BOULDER, Colo. (AP) — Investigators seeking the cause of the Colorado wildfire that destroyed nearly 1,000 buildings have narrowed their search to an area near Boulder, but it could be days or weeks before details are released, the sheriff said Monday.
The search is focused on an area where a passer-by captured video of a burning shed on the day the fire began, Boulder County Sheriff Joe Pelle told a news briefing. He said dozens of people have been interviewed thus far.
Experts from the FBI, the Bureau of Alcohol, Tobacco, Firearms and Explosives, and the U.S. Forest Service were participating in the investigation, Pelle said.
The sheriff declined to offer many more details on Monday, a day after saying that the fire “originated somewhere” in the neighborhood with the burning shed.
Declaring that ”the stakes are huge,” Pelle said he would not comment on the probe until he was ready “to announce some progress — perhaps that may be a week, perhaps that may be a month.”
Getting it right, he said, was “more important than the urge for speed that a lot of folks are feeling right now.”
Experts say the winter fire was rare but that similar events will become more common as climate change warms the planet and suburbs grow in fire-prone areas. The inferno broke out unusually late in the year following months of drought that included a dry fall and a winter with hardly any snow so far.
No downed power lines were found in the area being investigated, according to the county’s Office of Emergency Management.
Meanwhile, teams continued searching Monday for two people who were still missing, and survivors sorted through the charred remnants of their homes to find whatever was left.
The Boulder County area known as Marshall Mesa is near the base of the Rocky Mountain foothills and overlooks the more heavily populated suburbs to the east that were devastated by the fast-moving fire, which was whipped up by furious winds blowing from the foothills. The area is surrounded by tinder-dry public open space and private grasslands.
Over the weekend, authorities executed a search warrant, but the sheriff declined to elaborate and did not comment on whether he thought the fire was arson.
A sheriff’s official who spoke on condition of anonymity confirmed that several properties were under investigation, including one in the Marshall Mesa area, about 2 miles (3.2 kilometers) west of the hard-hit town of Superior. A National Guard Humvee blocked access to the neighborhood on Monday.
In the search for the missing, crews were looking for a woman in the town of Superior and a man from the nearby community of Marshall. Pelle said the crews were sifting debris by hand and using small tools.
Louisville Police Chief Dave Hayes said authorities used cadaver dogs to re-check destroyed properties as a precaution. He said no one was reported missing in the heavily damaged city, but that “doesn’t mean we won’t find something.” Hayes told reporters after the briefing that he lost his own home and was wearing a change of clothes he asked someone to buy for him.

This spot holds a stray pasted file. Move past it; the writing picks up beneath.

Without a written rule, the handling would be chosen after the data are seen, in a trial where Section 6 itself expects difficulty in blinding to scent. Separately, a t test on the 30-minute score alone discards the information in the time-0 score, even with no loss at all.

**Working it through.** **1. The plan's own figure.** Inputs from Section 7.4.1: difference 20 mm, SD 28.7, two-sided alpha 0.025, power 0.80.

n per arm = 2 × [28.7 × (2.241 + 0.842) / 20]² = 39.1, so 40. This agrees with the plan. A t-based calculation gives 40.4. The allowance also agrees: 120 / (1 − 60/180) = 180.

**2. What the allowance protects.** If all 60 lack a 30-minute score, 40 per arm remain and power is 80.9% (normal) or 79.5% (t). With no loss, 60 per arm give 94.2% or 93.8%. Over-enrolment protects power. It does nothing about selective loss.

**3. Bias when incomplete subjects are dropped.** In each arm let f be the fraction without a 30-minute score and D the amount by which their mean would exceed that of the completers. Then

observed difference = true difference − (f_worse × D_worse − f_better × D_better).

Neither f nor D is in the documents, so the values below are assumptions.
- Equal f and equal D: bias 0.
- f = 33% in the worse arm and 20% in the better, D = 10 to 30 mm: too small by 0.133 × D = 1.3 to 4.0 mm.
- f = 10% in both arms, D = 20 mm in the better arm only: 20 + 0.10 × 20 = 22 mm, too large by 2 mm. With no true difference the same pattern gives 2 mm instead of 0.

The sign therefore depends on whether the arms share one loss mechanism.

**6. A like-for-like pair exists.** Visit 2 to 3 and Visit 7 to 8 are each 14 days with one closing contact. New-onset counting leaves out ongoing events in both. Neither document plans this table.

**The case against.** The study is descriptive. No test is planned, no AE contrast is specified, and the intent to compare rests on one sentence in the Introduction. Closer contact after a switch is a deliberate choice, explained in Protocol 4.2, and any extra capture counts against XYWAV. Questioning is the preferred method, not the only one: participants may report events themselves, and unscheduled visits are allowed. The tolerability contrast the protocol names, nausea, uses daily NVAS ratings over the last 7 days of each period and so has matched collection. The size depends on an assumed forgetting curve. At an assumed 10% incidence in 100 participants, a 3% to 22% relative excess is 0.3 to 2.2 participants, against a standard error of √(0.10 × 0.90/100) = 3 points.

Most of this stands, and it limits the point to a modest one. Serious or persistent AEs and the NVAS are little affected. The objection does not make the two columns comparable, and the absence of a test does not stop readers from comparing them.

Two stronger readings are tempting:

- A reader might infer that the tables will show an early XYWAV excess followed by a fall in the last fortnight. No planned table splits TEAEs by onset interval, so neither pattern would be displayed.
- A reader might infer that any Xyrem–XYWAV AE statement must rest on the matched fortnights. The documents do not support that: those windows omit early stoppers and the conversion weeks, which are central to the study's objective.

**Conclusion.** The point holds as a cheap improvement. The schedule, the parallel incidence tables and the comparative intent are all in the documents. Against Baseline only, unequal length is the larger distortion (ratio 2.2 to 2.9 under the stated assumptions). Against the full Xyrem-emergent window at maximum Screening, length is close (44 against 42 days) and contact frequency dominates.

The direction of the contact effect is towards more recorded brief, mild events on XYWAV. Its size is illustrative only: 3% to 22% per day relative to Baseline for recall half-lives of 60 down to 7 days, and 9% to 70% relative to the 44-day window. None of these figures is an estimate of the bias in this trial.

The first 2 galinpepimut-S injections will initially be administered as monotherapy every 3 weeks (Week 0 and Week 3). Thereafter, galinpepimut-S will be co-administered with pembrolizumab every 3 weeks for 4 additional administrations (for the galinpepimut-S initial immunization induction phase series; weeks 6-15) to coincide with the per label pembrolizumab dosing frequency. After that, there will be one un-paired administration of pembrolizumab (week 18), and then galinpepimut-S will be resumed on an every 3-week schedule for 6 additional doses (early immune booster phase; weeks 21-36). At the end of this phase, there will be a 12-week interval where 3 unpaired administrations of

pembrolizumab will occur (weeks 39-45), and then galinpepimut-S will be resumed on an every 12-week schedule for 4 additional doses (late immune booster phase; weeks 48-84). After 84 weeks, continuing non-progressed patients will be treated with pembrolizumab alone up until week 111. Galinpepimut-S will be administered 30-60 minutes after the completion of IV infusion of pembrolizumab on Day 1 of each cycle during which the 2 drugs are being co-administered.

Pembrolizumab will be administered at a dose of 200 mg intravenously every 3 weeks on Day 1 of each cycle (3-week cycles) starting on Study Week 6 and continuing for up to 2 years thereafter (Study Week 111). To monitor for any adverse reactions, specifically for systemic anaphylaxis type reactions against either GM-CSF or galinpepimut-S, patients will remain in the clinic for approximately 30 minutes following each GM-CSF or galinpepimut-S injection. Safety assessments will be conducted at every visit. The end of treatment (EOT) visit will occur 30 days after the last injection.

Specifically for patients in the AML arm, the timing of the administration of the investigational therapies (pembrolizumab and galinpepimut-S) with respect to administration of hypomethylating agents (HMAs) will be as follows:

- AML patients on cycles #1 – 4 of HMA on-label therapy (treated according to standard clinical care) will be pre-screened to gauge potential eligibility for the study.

Gov. Jared Polis told the briefing that it was “remarkable that a fire of this speed and size” resulted in only two people missing. Tens of thousands of people evacuated on Thursday, and Polis emphasized the importance of heeding evacuation orders.
“When you get a pre-evac or evacuation notice, hop to it. The residents did, and most of them are with us today,” he said.
While homes that burned to the foundations were still smoldering in some places, the blaze was no longer considered an immediate threat — especially with frigid temperatures and a blanket of snow that fell Saturday.
Most of the 991 buildings destroyed by the fire were homes. But the blaze also burned through eight businesses at a shopping center in Louisville, including a nail salon and a Subway restaurant. In neighboring Superior, 12 businesses were damaged, including a Target, a Chuck E. Cheese pizzeria, a Tesla car dealership, a hotel, and the town hall.
The two towns are about 20 miles (30 kilometers) northwest of Denver and have a combined population of 34,000.
Among the homes that were still intact, utility crews went door to door to check if natural gas and electricity could be safely restored.
“Is there toxic fumes? Are we OK to move back in?” asked Nancy Alderson, who said she was worried about plastics and other materials consumed in the blaze.
Over the weekend, authorities distributed thousands of space heaters to families who endured several days of freezing temperatures inside homes spared by the fire.
“What a relief,” uttered Louisville resident Carl Johns as a utility worker turned on a gas valve and went inside Johns’ home of 21 years to make sure appliances were lighting up. He had been evacuated since Thursday when police drove through the neighborhood and urged everyone by loudspeaker to leave the area.
Some of his neighbors weren’t so lucky. Down the street stood a row of burned homes.
“That just blows me away,” Johns said. “The houses aren’t there, and you can’t recognize your own block.”
The Boulder Valley School District, which serves the wildfire area, planned to resume classes as scheduled on Wednesday and to provide counseling services for students and staff affected by the flames. The University of Colorado in Boulder delayed in-person classes to Jan. 24, with remote learning starting Jan. 10.